"How could a novel that contains only correspondence via letters be so engaging, heartrending and inspiring? I recommend you read this book to find out.
Through the fictional letters of the inhabitants of the island of Guernsey we learn of their struggles to survive the Nazi occupation of their island in World War II. There is a colorful cast of characters on the island and you are drawn into their stories and want to keep reading the letters to find out more about them. The letters contain tragic, heartbreaking accounts of the cruelty of war, as well as humorous and uplifting tales. I was moved by the everyday heroes in this book that came together in order to survive and thrive under the oppression of the German army.
The odd name of the book made we think twice about reading it, but the story behind the name is really clever and the entire book is an enjoyable, quick read."
"Harriet and Isabella are estranged sisters that belong to the famous Beecher family. Harriet is the Harriet Beecher Stowe that wrote Uncle Tom's Cabin and Isabella is an ardent suffragist activist. These 2 strong women look back over their lives as their father Harry Beecher lies in his bed near death. This historical fiction shows how the country was struggling with the issues of slavery and women's rights.
I thought the writing style to be a little confusing at times because the story lapsed back in time to different episodes in the past of Harriet and Isabella and sometimes I wasn't sure of the point of view or the time period of the narrative. I was interested in the characters and how the family strife was going to be resolved, but the story was too fractured and hard to read."
"What an entertaining version of the story of the Trojan War! This book is written in first person and Helen is narrating the story of her life. She is a very caring, sympathetic and innocent character in this book because we are hearing the story from her side. The writing is so fantastic you are immediately pulled in and can't wait to read more to see what happens (even though you know the end of the story).
Helen is raised as a very sheltered young girl and is forbidden to use a mirror lest she see how beautiful she is. She longed for freedom and the ability to travel because her parents kept a very tight leash on her and she was seldom allowed to leave the castle. After she was married and had a daughter, she still longed to see the world beyond her kingdom.
Once in Troy and the war began, the book dragged a little or maybe I was just tired of the war. The part Greek mythology played in the story was a little weak. Basically, when someone behaved badly, their excuse was "the gods made me do it". I can't tell you how close this book was to Homer's and others version of the legend but it was definitely an enjoyable version of the tale."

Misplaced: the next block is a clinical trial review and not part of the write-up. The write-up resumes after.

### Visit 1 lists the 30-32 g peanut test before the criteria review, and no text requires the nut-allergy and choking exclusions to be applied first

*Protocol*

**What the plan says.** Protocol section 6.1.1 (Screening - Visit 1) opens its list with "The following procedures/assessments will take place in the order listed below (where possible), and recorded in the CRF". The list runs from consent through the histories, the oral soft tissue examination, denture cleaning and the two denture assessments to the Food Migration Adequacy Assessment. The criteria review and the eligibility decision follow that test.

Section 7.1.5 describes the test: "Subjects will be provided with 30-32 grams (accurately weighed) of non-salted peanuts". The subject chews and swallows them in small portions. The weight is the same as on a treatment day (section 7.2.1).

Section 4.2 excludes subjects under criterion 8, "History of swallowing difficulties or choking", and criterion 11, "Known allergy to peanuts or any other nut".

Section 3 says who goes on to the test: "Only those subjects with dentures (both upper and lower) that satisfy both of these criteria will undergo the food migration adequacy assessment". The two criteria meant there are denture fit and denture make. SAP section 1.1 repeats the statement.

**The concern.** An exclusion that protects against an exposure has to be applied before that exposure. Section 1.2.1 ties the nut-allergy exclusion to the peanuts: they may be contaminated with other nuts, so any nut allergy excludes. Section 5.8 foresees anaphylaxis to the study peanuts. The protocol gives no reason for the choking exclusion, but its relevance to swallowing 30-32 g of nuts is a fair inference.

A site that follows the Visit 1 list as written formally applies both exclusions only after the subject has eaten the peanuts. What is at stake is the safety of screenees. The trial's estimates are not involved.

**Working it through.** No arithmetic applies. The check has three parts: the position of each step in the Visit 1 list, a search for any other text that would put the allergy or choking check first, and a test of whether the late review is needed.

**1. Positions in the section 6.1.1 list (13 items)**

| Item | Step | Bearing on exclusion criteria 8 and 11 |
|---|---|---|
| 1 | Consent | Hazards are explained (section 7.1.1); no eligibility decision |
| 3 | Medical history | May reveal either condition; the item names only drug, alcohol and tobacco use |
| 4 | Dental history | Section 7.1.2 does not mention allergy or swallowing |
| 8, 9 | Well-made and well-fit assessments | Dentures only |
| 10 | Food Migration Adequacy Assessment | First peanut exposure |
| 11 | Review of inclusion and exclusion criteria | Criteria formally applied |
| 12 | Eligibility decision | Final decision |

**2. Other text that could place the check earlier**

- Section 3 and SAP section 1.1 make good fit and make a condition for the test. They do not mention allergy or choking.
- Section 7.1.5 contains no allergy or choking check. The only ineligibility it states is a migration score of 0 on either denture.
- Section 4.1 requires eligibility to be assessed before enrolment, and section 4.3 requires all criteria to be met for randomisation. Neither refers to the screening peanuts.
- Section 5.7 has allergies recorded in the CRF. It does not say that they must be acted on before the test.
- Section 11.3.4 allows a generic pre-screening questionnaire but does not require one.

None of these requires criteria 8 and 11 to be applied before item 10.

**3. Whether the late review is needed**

"This is a great story that really pulls you into the 12th and 13th century Wales. There are a lot of characters in the beginning of this book, but keep reading and they will all cross paths. There is a lot of political upheaval, intrigue, deception and fighting in and among royal families of modern day Wales, England and France. The country lines were not that defined in those days and there were constant battles to keep possession of castles and the lands they controlled.
The four male sons of Henry, King of England are constantly fighting for their right to the crown. Richard, the Lion Hearted, is constantly at war with surrounding lands and his own brothers. Meanwhile, Llewelyn, a Prince of Wales is fighting his uncle for possession of Welsh lands. The Welsh and English distrust each other; however they make alliances with each other and the King of France in order to raise armies and survive.
Upon Richard's death, John is crowned King of England. It is customary for royalty to promise their children in marriage to competing royalty in order to forge bonds and gain power. Joanna, an illegitimate daughter of King John is offered in marriage to Llewelyn, Prince of Wales in hopes of curtailing the Welsh fighting the English.
Joanna is a young, protected 14 year old girl and is afraid of marrying a Welshman and moving far from her home in a strange land with people who do not speak her language. She eventually falls in love with her husband and then is torn between her two loves, her father John, King of England and her husband, Llewelyn, Prince of Wales. John and Llewelyn are constantly at battle with one another over lands and power.
This is a fantastic book which fills in the limited history of 12th and 13th century England, Wales and France in a very believable and engaging way. I did not want to put the book down and I am looking forward to reading the next book in this trilogy. This is a genuine 5 star read."